Washington, DC — The bipartisan RECLAIM Act would help spur rural communities recovery and growth by supporting the conversion of abandoned mine lands to usable land for community redevelopment, wildlife and outdoor recreation. The legislation, introduced by Rep. Matt Cartwright (D-Penn.) and Rep. Hal Rogers (R-Ky.), amends the Surface Mining Control and Reclamation Act of 1977 to fund states and tribal projects to promote economic revitalization, diversification and development in economically distressed communities through reclamation and restoration of land and water resources adversely affected by coal mining. It would commit and invest $1 billion over five years in surplus collected abandoned mine land fund fees to create jobs and accelerate clean up.
“The RECLAIM Act will strengthen distressed rural communities by investing in economic development, accelerating the reclamation of abandoned coal mine lands and restoring essential wildlife habitat,” said Collin O’Mara, president and CEO of the National Wildlife Federation. “We thank Representatives Matt Cartwright, Hal Rogers, Don Beyer, and Glenn Thompson for their steadfast leadership working to revitalize communities and restore natural resources.”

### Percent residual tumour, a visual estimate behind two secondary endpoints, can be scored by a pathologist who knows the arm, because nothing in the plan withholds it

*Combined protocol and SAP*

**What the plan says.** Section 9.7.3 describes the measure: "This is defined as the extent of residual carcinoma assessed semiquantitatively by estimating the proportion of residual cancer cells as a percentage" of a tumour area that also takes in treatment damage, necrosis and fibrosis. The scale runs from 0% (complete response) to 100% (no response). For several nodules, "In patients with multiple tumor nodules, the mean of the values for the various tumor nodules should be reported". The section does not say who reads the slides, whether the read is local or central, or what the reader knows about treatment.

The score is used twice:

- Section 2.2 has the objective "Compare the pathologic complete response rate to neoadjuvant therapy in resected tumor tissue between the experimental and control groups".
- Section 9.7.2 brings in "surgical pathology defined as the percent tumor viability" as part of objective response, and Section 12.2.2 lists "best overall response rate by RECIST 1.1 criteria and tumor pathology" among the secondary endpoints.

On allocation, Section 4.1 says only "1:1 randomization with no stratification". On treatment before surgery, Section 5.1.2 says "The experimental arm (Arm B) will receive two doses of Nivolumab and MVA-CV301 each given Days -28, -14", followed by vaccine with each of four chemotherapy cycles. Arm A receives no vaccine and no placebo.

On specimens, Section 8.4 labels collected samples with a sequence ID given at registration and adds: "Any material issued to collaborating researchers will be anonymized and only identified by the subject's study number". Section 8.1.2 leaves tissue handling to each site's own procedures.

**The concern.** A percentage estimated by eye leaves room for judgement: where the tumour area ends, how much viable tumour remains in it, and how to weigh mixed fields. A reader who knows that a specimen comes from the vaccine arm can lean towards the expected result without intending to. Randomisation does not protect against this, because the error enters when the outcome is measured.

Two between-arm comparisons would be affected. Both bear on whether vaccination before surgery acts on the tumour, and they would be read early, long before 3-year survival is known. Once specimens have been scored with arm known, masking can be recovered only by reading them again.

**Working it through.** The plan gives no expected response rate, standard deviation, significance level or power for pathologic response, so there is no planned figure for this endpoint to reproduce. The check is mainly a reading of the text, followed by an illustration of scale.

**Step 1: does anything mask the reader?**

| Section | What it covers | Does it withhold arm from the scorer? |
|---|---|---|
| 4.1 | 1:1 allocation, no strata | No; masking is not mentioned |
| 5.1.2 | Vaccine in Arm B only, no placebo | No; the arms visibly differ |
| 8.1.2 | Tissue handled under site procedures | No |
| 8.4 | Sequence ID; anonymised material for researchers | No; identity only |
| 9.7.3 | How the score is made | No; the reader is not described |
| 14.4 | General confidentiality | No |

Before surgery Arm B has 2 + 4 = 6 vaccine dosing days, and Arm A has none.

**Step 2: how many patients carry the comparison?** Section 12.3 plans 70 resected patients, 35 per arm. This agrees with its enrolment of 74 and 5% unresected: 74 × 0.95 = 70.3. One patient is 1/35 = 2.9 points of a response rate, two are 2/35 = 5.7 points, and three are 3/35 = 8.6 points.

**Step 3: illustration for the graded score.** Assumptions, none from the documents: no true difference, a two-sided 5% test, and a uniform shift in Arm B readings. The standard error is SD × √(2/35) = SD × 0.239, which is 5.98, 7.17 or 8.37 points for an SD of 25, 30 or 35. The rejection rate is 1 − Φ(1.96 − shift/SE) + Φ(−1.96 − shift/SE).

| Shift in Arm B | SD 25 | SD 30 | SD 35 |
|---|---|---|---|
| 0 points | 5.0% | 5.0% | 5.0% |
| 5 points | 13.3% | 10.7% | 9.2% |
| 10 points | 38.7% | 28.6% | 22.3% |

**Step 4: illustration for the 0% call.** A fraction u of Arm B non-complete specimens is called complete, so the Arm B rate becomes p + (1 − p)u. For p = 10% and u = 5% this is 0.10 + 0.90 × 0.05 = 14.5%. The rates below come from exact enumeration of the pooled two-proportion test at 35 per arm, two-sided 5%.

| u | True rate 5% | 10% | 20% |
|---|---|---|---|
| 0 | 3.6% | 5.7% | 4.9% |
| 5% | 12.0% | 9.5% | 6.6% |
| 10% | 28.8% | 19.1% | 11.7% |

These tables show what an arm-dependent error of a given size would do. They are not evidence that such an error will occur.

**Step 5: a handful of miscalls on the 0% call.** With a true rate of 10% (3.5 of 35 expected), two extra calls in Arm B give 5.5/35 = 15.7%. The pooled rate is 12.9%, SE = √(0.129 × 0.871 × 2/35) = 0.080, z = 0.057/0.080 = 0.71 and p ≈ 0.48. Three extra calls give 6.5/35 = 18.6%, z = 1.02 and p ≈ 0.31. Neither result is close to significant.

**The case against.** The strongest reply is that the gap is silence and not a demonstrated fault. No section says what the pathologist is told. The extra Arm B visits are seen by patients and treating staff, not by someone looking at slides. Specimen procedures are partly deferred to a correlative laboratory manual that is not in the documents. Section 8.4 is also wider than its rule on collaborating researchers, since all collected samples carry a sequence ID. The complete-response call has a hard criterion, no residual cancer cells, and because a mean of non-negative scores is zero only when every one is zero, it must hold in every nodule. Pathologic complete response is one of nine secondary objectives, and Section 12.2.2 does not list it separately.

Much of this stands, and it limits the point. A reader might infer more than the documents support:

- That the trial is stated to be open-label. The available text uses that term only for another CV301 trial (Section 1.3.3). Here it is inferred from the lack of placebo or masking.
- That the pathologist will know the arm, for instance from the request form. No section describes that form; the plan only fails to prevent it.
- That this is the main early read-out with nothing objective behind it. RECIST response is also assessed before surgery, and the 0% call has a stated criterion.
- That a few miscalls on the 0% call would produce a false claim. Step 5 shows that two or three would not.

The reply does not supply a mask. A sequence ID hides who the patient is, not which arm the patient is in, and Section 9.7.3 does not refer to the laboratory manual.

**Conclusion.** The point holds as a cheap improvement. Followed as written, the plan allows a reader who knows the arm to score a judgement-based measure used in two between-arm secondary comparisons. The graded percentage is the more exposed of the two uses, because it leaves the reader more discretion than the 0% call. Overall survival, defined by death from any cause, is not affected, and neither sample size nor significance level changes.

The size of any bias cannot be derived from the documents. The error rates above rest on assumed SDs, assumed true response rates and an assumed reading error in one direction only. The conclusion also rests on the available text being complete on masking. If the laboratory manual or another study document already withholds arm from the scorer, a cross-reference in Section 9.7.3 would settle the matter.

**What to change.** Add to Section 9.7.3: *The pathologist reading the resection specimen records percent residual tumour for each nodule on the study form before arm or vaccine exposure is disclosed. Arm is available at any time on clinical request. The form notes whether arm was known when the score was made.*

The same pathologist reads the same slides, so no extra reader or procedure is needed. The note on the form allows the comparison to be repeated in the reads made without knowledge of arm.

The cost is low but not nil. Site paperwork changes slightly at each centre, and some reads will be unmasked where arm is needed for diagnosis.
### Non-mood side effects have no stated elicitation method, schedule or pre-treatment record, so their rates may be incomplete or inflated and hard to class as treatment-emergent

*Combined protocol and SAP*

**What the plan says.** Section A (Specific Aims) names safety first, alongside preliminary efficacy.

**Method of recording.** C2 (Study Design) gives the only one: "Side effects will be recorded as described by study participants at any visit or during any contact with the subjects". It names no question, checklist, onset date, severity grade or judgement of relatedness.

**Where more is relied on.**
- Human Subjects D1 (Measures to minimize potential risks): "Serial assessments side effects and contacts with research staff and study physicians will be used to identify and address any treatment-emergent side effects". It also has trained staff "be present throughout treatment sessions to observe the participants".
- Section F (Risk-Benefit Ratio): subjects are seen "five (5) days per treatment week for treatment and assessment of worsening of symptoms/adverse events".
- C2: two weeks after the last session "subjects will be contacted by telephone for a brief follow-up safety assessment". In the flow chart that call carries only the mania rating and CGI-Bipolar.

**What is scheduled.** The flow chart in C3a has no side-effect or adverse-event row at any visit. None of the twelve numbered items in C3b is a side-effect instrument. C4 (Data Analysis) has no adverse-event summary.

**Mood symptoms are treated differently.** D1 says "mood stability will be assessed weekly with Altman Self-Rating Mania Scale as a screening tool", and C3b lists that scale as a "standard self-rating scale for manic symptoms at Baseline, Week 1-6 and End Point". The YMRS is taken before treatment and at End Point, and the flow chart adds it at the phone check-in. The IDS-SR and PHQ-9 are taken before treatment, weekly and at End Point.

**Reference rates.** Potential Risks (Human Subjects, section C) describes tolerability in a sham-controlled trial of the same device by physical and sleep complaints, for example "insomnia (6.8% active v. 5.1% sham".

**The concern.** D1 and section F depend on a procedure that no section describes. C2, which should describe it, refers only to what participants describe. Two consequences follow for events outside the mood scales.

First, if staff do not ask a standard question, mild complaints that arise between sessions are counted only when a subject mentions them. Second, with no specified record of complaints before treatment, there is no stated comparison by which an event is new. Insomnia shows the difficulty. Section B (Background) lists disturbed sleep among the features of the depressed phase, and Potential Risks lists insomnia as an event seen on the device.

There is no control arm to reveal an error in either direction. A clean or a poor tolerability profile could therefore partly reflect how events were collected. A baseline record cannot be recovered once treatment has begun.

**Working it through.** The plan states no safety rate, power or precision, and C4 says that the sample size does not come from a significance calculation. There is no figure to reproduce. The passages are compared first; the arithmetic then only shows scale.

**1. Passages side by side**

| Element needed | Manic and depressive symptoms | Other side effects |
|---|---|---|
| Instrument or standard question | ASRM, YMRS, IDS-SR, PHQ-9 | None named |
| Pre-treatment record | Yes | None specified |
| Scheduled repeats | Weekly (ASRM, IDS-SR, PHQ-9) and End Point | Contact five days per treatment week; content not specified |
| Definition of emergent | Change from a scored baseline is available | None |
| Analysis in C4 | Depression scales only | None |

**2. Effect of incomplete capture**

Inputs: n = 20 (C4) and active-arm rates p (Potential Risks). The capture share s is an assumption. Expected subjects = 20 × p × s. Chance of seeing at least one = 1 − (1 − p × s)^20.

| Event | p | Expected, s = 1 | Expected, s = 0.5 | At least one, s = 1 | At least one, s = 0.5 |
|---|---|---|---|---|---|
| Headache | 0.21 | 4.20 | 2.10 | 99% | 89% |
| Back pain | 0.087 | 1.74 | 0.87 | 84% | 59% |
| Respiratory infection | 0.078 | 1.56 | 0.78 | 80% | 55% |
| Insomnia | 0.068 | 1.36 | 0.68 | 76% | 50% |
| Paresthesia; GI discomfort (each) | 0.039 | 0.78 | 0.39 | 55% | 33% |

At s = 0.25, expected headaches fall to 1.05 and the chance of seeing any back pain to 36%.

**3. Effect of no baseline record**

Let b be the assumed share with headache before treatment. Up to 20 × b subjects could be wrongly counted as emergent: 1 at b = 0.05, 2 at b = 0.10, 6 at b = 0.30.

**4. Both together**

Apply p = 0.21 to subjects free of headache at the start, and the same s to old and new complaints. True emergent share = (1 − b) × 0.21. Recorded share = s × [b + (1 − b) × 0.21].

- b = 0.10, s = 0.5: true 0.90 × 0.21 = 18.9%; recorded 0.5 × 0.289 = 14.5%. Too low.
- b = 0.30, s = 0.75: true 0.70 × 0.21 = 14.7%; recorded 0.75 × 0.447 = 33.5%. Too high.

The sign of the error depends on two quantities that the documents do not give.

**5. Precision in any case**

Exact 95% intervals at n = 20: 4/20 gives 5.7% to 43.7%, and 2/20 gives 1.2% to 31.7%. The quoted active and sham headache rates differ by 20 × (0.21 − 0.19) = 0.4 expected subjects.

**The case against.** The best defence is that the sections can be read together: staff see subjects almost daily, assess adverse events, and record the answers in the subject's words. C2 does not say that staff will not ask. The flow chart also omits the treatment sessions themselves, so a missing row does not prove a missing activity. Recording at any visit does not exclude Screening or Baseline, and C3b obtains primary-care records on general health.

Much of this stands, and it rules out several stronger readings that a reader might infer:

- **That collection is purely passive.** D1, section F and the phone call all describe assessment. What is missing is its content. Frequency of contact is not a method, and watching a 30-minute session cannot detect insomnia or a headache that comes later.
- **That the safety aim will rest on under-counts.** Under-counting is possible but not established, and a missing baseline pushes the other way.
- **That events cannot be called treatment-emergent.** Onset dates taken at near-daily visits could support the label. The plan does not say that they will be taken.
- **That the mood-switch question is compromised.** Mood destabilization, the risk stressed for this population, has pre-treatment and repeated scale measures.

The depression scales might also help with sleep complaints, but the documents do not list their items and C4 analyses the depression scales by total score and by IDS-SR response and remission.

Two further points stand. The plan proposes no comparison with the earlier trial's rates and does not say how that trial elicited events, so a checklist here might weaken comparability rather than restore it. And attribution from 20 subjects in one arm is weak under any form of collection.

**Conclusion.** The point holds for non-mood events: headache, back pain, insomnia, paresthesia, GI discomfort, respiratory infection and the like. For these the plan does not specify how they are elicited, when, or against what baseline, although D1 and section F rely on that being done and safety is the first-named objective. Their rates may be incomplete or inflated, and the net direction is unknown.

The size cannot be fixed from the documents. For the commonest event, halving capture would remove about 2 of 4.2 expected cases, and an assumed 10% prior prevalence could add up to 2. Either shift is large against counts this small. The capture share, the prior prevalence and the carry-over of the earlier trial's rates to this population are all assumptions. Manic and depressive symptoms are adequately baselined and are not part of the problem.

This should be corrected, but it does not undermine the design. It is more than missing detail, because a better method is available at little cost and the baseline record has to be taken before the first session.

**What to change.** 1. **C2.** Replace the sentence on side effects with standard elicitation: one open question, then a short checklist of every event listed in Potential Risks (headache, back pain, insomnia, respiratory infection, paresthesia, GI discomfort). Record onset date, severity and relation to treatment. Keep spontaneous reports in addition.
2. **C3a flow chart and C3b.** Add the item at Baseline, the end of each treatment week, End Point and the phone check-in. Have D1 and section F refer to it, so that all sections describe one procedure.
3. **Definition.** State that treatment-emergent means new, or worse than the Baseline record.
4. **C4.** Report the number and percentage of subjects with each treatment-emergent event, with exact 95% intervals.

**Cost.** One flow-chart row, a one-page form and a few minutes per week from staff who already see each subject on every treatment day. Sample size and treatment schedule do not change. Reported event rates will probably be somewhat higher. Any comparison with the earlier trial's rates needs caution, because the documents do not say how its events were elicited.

“The RECLAIM Act is one important step in accelerating investments in communities hit hardest by the coal decline, in a way that advances economic development and reclamation of degraded lands and waters at the same time,” said Angie Rosser, executive director of West Virginia Rivers Coalition. “We must make sure that the waters, lands, and people in coal country — that helped power this nation for decades — have a healthy future.”
“When ‘king coal’ makes its final move out of Pennsylvania, coal workers will be left without livelihoods, the environment will be scarred and communities will be destroyed,” said Jacquelyn Bonomo, president and CEO of PennFuture. “The RECLAIM Act is a great step to ensure a fair transition for all, and to continue the restoration of hundreds of thousands of acres of land and streams impacted by the legacy of this waning extractive industry.”
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